For instance, I don’t recall the AI being this lame-brained in either of the previous two Killzone iterations. Enemies charging blindly ahead, “hiding” right out in the open, sometimes perfectly tuned in to your location, other times completely oblivious to your movement. I’ve seen foes stuck in place, running near a wall, unable to break free. I saw one enemy who apparently couldn’t turn around to face me in time; he tried unsuccessfully to do it, and it was pretty funny. Squadrons of supposedly highly trained military soldiers head my way in a straight line, not even bothering to attempt to flank or conceal themselves. That wouldn’t even pass muster on the PS3, let alone the PS4, which is supposed to usher in a new level of gaming.
Then you’ve got the story, which is another major aspect of the game that sort of falls flat. It’s unfortunate, too, because I really liked each of the last two narratives in the franchise. This one has a lot of potential but it never really goes anywhere, and when it tries to be emotional and dramatic, it usually comes up short. For instance, in the opening sequence, you start off as a young boy, and you’re following your father in what will prove to be a vain attempt to reach The Wall. The ensuing tragedy is predictable but even so, it could’ve been done with more punch. Better timing and better choreography would’ve helped a lot; as it was, I felt almost nothing watching that scene unfold. It just felt forced and artificial.
Factor in the less-than-stellar voice performances and the merely average writing, and you get a campaign that just doesn’t grip you. Now, I know I’m making the game sound awful but in my defense, it was a bit of a shock to play something that only looks “next-gen.” When I think of a new generation of gaming, I think of an overall improved experience; better AI, better storytelling, better choreography and artistry, better core mechanics, more innovation, etc. It’s disheartening when what is arguably the most important title for a new console fails to be “better.” It seems content with just being good, and it doesn’t even try to remove the kinks and flaws that have plagued gaming for years.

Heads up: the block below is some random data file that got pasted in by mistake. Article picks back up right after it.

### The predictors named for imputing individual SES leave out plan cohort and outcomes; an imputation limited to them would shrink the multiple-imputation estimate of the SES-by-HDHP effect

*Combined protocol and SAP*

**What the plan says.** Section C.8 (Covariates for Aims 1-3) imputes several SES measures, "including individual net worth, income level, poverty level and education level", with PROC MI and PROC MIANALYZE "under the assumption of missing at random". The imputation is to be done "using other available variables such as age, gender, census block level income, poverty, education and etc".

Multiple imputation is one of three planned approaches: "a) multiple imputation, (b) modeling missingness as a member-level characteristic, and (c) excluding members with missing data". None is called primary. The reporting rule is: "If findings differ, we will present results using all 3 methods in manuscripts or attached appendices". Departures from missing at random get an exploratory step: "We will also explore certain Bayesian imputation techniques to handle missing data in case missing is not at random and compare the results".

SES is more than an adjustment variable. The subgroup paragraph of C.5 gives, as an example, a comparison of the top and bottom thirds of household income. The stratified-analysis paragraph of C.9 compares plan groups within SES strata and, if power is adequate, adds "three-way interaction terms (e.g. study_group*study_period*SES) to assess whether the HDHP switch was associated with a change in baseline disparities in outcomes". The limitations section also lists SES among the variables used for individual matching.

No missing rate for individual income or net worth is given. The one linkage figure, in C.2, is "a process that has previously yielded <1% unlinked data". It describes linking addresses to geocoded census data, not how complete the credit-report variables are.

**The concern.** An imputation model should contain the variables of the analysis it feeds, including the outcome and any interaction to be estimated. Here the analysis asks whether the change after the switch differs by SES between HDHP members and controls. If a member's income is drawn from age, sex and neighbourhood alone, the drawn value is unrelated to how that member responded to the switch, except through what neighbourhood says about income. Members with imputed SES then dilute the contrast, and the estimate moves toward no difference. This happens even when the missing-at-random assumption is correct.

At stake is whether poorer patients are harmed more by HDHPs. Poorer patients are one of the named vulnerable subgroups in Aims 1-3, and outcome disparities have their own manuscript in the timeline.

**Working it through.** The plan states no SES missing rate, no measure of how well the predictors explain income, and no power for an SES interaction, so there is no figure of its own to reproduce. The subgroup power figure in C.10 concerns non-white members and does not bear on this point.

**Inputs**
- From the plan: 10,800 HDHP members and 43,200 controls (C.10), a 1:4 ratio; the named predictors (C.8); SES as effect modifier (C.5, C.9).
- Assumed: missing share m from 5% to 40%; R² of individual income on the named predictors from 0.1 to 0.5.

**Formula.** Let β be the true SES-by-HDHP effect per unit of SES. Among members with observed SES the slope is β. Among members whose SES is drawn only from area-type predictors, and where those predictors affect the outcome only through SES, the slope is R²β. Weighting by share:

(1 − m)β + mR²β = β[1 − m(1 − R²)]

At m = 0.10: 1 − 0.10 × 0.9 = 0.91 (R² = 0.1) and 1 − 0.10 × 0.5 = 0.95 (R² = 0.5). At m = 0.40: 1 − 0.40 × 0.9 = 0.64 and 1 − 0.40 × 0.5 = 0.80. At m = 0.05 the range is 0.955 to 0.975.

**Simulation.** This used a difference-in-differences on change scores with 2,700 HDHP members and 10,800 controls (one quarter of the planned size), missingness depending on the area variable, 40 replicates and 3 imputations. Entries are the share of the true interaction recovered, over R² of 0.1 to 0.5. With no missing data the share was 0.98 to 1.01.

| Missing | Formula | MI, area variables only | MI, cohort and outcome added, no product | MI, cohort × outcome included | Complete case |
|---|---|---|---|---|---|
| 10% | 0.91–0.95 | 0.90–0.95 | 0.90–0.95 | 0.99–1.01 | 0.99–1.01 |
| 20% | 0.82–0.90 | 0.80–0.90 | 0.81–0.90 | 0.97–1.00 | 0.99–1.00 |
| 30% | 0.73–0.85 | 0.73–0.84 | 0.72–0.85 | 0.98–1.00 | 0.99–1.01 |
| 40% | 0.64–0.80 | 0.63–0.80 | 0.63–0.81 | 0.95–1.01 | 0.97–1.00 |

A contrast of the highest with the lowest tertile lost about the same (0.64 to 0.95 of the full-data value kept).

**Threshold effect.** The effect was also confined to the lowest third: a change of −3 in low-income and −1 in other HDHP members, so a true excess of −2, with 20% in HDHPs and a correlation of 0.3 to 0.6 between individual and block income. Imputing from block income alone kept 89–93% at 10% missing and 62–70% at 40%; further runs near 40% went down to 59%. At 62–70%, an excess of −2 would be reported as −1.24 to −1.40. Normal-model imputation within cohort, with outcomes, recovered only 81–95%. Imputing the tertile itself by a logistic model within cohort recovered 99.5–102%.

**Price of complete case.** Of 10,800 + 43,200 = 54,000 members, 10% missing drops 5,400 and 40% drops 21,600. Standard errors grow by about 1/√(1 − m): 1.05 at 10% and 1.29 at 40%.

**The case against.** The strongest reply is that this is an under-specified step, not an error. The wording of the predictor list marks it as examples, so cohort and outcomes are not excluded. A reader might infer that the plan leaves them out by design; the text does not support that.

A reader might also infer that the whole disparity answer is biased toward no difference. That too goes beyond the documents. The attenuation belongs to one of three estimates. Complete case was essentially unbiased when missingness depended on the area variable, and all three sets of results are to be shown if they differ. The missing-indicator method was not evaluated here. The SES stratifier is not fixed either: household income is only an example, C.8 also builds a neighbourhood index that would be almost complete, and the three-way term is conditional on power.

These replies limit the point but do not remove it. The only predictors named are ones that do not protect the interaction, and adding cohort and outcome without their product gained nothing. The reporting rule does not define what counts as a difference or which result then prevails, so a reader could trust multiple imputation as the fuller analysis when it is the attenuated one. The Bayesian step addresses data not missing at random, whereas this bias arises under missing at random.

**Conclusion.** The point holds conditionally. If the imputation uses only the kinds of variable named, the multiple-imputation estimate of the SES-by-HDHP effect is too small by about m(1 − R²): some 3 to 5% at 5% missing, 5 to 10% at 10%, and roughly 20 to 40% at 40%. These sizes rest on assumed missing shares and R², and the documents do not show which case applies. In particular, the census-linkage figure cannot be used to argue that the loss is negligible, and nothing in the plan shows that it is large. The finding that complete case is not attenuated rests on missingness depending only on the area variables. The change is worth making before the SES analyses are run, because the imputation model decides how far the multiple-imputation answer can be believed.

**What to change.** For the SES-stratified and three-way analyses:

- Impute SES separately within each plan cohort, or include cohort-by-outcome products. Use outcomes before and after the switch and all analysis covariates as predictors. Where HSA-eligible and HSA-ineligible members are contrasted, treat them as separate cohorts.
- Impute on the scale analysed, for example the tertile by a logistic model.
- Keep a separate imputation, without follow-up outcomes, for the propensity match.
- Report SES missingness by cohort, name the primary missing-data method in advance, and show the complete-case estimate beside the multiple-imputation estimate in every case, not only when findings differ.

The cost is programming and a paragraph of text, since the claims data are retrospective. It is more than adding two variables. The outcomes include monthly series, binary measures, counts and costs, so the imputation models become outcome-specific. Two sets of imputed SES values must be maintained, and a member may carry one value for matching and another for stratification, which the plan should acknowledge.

But as I previously clarified, the game is still well worth playing. Movement has some weight to it; not to the level of Killzone 2, but it’s still noticeable. Sprinting, crouching and aiming down the sights is all crisp and responsive, and I love that no weapon seems useless or superfluous. You’re always encouraged to try new weapons and you’re also rewarded for exploring your environment. With areas that are significantly larger than ever before, this really opens up the adventure. Not only are there a variety of collectibles to nab (newspapers, comic book pages, etc.) but it adds another dimension and dynamic to the standard FPS combat.
It’s too bad that the AI doesn’t seem to take advantage of the more open landscape, but that doesn’t mean you can’t. You can stealthily approach or you can go in guns blazing; you can try to surprise the enemy, or you can snipe from afar. In this way, there’s more battle diversity than we’ve ever seen in the series. That variety is enhanced by the OWL drone, which I was convinced I’d dislike but in fact, I love it. I find it only slightly annoying that I have to use the touchpad (I think I’ll always despise touchpads) and the OWL not only proves helpful, but invaluable. It can attack foes, hack enemy terminals, act as a shield in times of emergency, and even offer a handy-dandy zipline. All four functions are available at the start, and all are just a swipe away. I have yet to encounter an issue with this setup.